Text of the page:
Japanese chemical firm Showa Denko K. K. announced earlier this week the sale of its aluminium business to United States investment fund Apollo Global Management for an undisclosed sum.
Thursday’s announcement was the latest in Showa Denko’s move to shed assets. Specifically sold was the firm’s aluminium rolling, aluminium can, and electronic components segments.
Neither Showa Denko nor Apollo Management revealed the price of the sale, but best estimates of the assets have them valued at around JP¥50 billion (US$480.31 million).
Showa Denko is in the midst of adjusting its portfolio of assets in the wake of its US$9.2 billion buy-out of Hitachi Chemical, which produces semiconductor parts, lithium-ion batteries, and computer displays.
Meanwhile, Apollo is one of several Western firms seeking a foothold in Japan, as many of the country’s larger firms are facing increased pressure to divest non-core assets and boost dividends to shareholders. Among the other equity firms shopping in the island nation are KKR, Carlyle Group, and CVC Capital Partners.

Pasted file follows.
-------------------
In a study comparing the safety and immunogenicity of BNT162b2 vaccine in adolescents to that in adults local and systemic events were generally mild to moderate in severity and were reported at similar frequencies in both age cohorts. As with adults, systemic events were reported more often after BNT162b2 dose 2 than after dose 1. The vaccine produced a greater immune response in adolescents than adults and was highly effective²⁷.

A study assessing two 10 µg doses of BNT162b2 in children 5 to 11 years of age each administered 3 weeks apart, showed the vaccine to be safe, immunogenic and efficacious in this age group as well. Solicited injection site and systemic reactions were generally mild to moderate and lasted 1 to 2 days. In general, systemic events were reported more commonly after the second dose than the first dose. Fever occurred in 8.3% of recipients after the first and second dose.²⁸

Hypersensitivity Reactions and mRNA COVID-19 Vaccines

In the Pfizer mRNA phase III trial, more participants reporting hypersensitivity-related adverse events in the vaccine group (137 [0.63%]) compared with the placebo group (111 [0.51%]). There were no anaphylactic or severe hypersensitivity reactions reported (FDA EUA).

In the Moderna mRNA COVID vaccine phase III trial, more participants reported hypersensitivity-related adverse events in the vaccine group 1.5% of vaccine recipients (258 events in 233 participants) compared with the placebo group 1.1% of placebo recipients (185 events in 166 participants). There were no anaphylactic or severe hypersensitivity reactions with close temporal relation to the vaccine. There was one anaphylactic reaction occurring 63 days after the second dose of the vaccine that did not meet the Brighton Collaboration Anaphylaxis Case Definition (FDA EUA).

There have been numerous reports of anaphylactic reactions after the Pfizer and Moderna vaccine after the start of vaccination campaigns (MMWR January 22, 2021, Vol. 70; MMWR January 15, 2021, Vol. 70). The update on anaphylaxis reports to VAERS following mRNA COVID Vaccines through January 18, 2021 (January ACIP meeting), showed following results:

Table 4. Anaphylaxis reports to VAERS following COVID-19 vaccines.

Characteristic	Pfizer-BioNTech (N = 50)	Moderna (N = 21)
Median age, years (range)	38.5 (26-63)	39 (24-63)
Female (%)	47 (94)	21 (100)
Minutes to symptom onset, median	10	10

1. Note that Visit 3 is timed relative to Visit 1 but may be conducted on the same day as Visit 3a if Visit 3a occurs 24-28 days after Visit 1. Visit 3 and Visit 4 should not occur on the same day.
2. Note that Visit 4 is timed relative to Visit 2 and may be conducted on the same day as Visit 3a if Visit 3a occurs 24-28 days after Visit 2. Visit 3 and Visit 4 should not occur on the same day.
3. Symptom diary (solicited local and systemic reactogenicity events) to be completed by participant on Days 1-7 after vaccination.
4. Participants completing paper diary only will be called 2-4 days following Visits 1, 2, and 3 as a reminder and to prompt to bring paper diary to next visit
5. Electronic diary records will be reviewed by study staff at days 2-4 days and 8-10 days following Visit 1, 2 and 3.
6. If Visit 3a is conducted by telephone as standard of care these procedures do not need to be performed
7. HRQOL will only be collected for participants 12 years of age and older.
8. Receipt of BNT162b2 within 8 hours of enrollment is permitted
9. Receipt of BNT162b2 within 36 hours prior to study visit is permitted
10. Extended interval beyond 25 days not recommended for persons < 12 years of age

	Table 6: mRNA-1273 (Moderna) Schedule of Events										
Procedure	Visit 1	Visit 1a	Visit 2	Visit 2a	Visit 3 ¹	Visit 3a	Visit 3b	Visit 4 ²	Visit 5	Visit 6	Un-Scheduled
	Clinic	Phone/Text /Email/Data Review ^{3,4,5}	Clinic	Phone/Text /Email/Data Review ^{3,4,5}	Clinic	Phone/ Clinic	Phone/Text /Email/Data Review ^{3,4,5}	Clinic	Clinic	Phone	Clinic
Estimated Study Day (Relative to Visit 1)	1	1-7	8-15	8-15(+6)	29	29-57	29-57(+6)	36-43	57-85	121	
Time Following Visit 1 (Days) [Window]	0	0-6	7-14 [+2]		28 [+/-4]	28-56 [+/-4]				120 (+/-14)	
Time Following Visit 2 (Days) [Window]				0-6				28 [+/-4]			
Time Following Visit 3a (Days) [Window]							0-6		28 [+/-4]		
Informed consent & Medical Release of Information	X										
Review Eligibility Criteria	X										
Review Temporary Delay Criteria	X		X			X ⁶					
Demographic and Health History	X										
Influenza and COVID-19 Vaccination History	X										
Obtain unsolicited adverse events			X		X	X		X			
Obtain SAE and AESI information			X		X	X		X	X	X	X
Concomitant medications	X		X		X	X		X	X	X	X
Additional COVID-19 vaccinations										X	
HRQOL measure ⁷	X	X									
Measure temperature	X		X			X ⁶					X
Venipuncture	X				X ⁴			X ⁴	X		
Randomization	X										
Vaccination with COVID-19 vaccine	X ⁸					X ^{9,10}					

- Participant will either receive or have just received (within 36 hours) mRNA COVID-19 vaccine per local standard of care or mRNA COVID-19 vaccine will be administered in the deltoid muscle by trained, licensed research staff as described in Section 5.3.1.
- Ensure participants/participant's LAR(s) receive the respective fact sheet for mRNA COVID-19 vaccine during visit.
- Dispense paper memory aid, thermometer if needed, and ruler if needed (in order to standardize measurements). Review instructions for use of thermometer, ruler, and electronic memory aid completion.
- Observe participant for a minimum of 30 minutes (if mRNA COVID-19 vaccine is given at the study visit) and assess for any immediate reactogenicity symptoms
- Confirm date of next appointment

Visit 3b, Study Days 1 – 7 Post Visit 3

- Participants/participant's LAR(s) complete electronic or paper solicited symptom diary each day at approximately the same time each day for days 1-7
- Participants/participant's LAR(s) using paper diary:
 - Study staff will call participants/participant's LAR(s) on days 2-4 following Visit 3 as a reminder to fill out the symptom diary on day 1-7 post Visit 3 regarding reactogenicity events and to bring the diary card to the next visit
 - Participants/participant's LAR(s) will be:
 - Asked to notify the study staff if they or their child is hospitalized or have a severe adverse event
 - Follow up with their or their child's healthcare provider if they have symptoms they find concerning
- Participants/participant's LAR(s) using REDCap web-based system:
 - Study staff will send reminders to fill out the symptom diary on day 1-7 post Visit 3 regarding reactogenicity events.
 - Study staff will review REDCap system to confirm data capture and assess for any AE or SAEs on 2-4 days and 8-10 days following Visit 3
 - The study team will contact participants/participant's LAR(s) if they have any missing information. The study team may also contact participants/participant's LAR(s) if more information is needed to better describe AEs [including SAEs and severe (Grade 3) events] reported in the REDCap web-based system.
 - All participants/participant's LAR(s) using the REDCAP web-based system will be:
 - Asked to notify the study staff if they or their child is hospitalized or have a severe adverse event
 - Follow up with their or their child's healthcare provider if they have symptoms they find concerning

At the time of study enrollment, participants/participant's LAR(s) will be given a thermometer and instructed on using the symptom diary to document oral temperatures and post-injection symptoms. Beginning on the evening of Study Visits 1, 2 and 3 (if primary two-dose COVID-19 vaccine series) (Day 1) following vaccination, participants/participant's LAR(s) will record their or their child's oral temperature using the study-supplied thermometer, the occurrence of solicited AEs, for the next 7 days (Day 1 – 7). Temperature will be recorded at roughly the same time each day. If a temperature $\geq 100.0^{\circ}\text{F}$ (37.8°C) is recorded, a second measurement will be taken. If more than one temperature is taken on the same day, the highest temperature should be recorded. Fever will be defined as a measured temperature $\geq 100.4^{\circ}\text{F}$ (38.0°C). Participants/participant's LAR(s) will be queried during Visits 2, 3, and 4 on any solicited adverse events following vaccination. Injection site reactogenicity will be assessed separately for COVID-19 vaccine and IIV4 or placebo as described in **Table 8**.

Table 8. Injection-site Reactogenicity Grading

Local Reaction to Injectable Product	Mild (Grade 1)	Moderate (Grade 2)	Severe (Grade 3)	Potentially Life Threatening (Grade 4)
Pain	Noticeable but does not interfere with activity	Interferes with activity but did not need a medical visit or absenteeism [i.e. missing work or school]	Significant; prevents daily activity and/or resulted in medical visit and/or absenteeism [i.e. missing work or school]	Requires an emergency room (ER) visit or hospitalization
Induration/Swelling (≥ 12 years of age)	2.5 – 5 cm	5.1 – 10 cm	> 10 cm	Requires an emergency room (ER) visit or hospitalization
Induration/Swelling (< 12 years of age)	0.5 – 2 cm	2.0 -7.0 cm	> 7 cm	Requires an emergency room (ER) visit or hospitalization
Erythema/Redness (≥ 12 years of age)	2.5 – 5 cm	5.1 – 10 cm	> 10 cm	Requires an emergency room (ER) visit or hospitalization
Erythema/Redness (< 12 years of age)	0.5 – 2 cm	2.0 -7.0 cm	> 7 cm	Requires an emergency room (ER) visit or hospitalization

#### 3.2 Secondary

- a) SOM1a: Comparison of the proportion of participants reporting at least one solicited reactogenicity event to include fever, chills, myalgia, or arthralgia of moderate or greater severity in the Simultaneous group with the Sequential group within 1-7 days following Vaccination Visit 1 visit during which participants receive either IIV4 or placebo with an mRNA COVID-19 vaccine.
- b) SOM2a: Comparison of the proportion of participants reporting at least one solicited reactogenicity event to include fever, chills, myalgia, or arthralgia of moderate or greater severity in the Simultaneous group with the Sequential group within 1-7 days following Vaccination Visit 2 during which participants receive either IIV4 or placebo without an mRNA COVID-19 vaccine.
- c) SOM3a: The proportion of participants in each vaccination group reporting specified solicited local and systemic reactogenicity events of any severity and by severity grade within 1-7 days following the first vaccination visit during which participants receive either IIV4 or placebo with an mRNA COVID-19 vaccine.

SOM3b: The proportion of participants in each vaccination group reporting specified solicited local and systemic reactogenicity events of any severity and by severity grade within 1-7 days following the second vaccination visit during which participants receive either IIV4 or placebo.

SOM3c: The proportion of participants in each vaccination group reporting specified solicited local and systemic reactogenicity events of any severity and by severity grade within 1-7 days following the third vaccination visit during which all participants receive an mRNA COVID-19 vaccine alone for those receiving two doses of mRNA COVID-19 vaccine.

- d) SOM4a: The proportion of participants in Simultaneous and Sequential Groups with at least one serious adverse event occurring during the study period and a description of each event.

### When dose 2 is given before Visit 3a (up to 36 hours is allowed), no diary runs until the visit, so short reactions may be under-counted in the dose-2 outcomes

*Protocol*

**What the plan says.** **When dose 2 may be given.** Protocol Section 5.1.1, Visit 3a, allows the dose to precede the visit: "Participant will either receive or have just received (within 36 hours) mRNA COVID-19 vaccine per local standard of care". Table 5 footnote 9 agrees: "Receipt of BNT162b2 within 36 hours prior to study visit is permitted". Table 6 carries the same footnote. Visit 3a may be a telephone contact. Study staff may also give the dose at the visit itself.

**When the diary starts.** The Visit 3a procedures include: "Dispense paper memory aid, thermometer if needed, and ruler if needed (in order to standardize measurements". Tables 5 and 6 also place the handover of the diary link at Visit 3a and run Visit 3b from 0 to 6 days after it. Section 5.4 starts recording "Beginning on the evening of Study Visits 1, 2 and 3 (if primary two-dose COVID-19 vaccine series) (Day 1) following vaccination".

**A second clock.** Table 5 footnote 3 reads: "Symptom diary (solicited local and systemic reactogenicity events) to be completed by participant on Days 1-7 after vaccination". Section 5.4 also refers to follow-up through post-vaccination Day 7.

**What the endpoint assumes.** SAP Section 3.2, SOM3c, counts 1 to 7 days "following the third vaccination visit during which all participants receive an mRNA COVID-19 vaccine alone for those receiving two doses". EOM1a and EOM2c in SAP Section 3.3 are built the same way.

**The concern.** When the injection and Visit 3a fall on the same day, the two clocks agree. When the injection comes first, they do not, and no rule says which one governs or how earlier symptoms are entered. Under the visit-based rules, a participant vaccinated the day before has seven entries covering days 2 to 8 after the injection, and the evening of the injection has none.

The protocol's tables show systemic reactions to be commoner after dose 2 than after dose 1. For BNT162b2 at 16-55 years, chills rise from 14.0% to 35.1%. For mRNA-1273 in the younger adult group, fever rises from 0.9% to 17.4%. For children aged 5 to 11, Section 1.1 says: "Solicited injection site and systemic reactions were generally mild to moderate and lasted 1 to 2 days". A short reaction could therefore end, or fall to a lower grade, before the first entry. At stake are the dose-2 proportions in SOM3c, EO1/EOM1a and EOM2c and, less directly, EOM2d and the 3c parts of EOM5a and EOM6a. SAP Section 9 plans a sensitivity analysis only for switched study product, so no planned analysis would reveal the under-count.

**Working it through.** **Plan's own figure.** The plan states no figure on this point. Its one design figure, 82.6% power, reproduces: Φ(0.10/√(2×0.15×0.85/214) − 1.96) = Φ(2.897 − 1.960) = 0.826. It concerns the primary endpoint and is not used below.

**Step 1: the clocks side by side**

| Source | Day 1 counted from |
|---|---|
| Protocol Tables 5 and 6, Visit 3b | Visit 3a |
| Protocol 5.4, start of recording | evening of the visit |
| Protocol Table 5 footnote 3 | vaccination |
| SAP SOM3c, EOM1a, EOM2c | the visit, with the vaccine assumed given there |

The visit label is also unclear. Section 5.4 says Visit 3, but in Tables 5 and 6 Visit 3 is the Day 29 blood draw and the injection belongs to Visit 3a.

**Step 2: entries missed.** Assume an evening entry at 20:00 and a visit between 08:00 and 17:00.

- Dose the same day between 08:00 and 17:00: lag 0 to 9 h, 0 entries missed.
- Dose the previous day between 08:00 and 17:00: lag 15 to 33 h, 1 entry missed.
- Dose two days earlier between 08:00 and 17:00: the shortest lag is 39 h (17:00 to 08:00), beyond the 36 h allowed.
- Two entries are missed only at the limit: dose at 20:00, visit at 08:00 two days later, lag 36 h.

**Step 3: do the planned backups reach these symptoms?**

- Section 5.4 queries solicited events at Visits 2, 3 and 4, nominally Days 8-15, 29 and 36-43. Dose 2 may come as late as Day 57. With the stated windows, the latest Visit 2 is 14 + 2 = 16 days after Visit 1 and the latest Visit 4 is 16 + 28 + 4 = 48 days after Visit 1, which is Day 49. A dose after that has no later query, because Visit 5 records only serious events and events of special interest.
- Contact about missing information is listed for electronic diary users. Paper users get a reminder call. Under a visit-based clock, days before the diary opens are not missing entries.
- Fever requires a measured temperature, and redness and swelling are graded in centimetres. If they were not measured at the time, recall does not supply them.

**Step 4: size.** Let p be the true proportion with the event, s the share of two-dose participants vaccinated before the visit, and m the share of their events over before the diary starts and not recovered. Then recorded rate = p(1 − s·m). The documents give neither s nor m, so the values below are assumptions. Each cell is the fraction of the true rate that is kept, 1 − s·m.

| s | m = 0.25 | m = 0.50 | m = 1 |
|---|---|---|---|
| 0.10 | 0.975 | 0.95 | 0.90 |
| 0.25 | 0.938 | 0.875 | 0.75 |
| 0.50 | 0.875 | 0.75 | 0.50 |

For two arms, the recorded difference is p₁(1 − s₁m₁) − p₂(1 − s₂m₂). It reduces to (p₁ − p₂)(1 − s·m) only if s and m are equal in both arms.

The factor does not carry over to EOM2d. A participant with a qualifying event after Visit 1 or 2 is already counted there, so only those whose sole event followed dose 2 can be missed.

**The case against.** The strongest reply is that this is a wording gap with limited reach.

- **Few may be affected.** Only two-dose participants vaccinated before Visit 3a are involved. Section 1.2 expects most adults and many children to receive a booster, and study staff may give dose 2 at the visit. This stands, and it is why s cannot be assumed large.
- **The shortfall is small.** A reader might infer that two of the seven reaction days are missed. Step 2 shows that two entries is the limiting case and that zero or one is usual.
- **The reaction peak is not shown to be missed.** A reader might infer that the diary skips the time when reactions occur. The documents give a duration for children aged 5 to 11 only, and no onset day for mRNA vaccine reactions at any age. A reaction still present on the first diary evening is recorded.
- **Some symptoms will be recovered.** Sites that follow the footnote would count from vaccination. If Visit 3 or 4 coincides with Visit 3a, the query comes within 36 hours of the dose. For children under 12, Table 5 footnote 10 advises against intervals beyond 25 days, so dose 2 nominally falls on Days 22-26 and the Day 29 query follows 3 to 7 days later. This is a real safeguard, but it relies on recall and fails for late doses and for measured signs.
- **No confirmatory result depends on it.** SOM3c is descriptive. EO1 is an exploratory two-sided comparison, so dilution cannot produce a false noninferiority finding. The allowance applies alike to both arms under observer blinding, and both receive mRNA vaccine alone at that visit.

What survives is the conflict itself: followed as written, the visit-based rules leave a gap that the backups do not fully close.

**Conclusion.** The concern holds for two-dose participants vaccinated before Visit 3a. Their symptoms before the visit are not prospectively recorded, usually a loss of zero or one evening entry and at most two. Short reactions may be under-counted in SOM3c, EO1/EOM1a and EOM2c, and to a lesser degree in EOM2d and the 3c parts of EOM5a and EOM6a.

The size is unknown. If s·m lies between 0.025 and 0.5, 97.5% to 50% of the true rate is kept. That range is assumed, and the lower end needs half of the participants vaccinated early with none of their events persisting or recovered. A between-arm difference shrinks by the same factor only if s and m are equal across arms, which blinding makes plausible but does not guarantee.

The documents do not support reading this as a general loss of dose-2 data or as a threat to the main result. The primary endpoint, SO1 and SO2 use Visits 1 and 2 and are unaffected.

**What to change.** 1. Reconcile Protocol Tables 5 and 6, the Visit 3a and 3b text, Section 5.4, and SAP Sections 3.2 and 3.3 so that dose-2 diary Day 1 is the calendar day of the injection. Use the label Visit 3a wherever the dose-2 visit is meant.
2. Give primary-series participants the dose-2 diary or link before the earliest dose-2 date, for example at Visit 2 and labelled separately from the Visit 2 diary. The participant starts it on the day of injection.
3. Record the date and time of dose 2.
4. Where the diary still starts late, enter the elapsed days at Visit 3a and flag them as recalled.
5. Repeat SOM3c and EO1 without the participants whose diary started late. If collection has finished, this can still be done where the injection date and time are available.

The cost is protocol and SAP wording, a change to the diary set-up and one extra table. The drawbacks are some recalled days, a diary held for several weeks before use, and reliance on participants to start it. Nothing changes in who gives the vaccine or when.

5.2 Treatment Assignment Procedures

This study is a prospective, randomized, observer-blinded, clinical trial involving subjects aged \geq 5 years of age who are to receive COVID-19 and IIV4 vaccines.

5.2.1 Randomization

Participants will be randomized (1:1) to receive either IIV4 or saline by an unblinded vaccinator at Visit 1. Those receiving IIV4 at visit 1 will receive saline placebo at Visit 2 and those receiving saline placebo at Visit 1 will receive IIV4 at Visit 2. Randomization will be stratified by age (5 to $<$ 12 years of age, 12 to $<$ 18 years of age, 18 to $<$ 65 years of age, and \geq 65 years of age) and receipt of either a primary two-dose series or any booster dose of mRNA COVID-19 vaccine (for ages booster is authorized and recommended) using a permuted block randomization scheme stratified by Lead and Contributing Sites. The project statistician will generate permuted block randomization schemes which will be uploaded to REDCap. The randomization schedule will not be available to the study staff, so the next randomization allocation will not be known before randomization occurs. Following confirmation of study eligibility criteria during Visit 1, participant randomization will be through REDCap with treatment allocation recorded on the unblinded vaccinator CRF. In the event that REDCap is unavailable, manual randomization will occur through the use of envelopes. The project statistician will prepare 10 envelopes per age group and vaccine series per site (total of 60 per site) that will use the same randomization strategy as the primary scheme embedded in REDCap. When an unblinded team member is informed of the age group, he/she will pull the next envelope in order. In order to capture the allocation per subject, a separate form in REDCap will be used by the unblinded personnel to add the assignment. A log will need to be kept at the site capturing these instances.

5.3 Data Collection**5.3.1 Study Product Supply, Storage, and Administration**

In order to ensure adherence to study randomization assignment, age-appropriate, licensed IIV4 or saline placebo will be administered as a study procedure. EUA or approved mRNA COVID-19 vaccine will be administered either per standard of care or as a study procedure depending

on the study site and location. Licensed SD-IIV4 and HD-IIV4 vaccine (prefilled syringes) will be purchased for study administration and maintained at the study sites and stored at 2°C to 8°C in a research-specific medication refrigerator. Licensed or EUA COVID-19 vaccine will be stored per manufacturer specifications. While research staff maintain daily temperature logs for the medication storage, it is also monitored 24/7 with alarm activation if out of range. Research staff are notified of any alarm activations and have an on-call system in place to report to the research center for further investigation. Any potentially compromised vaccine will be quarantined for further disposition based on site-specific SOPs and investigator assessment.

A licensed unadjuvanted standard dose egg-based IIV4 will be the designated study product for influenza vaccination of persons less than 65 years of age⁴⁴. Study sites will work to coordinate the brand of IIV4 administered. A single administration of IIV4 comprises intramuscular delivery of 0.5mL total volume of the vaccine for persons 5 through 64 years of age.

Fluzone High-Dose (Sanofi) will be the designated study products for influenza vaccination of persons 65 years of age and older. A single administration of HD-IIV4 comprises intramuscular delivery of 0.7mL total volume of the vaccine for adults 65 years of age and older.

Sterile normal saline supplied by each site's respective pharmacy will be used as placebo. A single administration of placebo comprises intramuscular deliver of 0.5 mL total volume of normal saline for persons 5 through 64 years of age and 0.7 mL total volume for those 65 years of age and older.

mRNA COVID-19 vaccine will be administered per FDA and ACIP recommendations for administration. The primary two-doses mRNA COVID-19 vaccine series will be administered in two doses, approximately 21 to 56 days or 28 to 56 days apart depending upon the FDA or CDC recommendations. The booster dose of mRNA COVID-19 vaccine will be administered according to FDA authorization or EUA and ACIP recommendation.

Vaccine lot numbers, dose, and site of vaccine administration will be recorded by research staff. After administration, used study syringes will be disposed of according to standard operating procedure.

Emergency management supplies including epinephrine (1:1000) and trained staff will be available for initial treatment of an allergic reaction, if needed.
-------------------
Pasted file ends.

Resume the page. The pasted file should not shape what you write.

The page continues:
Showa Denko was founded in 1939 as a merger between Nihon Electrical Industries and Showa Fertilizers. It has over 180 subsidiaries divided into five business sectors: petrochemicals, aluminium, electronics, chemicals, and inorganic materials. The firm merged with Showa Denko Aluminum Corporation in 2001 in order to improve its high-value-added fabricated aluminium business.